American Journal of Forensic Medicine & Pathology:
Fatal Colchicine Poisoning by Accidental Ingestion of Colchicum persicum: A Case Report
Amrollahi-Sharifabadi, Mohammad MSc*; Seghatoleslami, Ahmad MD†; Amrollahi-Sharifabadi, Maryam MD‡; Bayani, Farajali MD§; Mirjalili, Mahdi MD∥
From the *Forensic Laboratory and †Autopsy Hall, Legal Medicine Center of Yazd, Legal Medicine Organization of Iran, Yazd City, Yazd Province; ‡Province Health Center, Hormozgan University of Medical Sciences, Bandar-Abbas City, Hormozgan Province; §Medical Committee Office; and ∥Medical Committee Office, Legal Medicine Center of Yazd, Legal Medicine Organization of Iran, Yazd City, Yazd Province, Islamic Republic of Iran.
Manuscript received June 30, 2012; accepted January 18, 2013.
The authors report no conflicts of interest.
Reprints: Mohammad Amrollahi-Sharifabadi, MSc, Forensic laboratory, Legal Medicine Center of Yazd, Legal Medicine Organization of Iran, Dadgostari Aly, Farokhi St, Yazd City, Yazd Province, Islamic Republic of Iran. E-mail:
Colchicine poisoning can occur not only by taking dosage form but also by ingesting a plant containing colchicine. A 39-year-old man presented to the emergency room with nausea, vomiting, and diarrhea 9 hours after ingestion of wild garlic. Symptoms attributed to food poisoning, and he received supportive cares and discharged. However, he was admitted to the hospital because of severe gastrointestinal presentations 4 hours later. He received treatments based on the diagnosis of acute gastroenteritis. The patient was in a fair condition during 30 hours of hospitalization until he suddenly developed respiratory distress and unfortunately died with cardiopulmonary arrest. The deceased body referred to our legal medicine center for determining cause of death and investigating possible medical staff malpractices. Postmortem examination, autopsy, macropathology and micropathology study, and postmortem toxicological analysis were performed. All results were submitted to the medical committee office for decision. The unknown cause of death was disclosed after determination of colchicine in the plant and botanical identification as Colchicum persicum. The committee determined the most probable cause of death as acute cardiopulmonary complications induced by colchicine poisoning and the manner of death as accidental. The medical staff was acquitted of the malpractice.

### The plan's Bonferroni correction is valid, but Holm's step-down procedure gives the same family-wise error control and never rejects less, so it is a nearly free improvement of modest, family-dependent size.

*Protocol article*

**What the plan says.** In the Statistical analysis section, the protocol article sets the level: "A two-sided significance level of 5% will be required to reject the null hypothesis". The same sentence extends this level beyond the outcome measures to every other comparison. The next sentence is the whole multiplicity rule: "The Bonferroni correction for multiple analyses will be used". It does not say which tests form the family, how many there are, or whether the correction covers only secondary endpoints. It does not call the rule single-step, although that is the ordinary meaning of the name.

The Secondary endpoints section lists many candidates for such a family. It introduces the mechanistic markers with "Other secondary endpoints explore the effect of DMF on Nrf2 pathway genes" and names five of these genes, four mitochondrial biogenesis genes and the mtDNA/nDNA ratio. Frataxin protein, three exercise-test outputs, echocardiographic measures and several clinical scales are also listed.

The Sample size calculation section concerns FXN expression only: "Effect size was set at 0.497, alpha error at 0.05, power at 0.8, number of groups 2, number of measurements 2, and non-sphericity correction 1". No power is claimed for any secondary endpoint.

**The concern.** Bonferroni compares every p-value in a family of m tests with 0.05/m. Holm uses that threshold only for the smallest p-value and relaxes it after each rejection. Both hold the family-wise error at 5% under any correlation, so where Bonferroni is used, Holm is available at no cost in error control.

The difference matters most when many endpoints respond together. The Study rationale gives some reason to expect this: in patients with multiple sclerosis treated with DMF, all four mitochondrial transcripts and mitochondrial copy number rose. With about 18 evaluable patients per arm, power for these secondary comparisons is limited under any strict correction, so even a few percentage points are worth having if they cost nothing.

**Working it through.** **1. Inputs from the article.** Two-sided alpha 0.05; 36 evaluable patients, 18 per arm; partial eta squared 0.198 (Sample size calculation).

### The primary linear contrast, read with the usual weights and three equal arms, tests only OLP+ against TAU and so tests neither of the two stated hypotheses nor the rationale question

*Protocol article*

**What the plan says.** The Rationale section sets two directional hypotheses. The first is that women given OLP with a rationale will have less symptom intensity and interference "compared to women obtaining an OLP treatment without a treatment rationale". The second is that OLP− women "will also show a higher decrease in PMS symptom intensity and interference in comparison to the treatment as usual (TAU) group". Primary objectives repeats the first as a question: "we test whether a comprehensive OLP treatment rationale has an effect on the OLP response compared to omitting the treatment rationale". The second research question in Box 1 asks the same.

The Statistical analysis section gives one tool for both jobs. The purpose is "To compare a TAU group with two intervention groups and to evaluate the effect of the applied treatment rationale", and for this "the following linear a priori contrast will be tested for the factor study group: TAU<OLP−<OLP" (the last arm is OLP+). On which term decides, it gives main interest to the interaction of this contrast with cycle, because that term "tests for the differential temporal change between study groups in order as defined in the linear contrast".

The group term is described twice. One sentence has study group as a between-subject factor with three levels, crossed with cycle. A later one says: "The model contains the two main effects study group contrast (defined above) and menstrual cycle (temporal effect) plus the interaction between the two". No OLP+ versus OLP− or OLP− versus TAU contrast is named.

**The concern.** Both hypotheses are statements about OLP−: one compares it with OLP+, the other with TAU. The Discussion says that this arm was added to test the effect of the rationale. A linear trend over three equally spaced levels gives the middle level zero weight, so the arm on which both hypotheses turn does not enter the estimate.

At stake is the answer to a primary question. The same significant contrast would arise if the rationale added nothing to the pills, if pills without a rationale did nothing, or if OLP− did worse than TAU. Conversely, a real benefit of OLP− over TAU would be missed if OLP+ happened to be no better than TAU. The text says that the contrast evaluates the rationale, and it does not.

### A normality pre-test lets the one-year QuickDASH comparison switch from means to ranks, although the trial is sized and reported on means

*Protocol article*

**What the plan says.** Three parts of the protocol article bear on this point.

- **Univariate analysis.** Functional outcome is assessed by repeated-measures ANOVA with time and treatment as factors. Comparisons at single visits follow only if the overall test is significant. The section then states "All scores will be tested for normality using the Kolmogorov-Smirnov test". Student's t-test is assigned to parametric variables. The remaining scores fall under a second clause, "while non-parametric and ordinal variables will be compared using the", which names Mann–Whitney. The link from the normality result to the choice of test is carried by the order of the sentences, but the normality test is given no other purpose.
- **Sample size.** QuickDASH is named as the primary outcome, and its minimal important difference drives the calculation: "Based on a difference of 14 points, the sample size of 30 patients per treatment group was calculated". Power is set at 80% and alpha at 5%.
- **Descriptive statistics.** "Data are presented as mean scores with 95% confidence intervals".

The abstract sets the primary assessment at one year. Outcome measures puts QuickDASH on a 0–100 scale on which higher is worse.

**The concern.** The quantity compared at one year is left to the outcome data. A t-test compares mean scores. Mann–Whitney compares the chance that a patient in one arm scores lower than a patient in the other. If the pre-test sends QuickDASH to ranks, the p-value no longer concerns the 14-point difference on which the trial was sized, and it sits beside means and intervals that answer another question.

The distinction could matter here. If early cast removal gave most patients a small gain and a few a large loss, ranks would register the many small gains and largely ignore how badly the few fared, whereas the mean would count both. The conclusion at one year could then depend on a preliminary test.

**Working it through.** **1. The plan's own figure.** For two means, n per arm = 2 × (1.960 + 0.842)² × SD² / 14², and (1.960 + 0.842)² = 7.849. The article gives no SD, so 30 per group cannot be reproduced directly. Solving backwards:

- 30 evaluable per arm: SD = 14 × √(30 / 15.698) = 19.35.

After participating in this CME activity, the participant should be better able to:
- Identify the potential sources of colchicine poisoning.
- Use autopsy, gross pathology, and histopathology findings to determine the cause of fatal colchicine poisoning.
- Determine the correct cause of death by collecting all evidence related to a death.
Colchicine was approved for the first time in 2009 by the Food and Drug Administration for treating acute gout and familial Mediterranean fever.1 It is a safe drug when used according to established therapeutic guidelines but causes acute toxicity and death if ingested in doses that exceed the recommendations.2–4 However, colchicine poisoning is not limited to the therapeutics. Colchicine containing plants are more likely to become culprits. Plants of the genera Colchicum and Gloriosa, both members of the family Colchicaceae, contain the natural alkaloid colchicine in toxic amounts.5 Colchicine poisoning by ingestion of Colchicum autumnale and Gloriosa superba was reported frequently in the literature.6–10 One of the rare species of the family Colchicaceae is Colchicum persicum. The name suggests Persia (Iran), but this is also found in Lebanon, Syria, and Iraq to Turkey.11 Here, we report a rare case of fatal colchicine poisoning by accidental ingestion of C. persicum instead of wild garlic. To the best of our knowledge, this is the first case report of fatal poisoning with the rare plant containing colchicine (C. persicum) in the English literature, and also it is the first report of fatal colchicine poisoning that occurred in Iran. This article will help readers to recognize the potential sources of colchicine poisoning, to use postmortem findings to determine cause of fatal colchicine poisoning, and to determine the correct cause of death by collecting all evidence related to a death.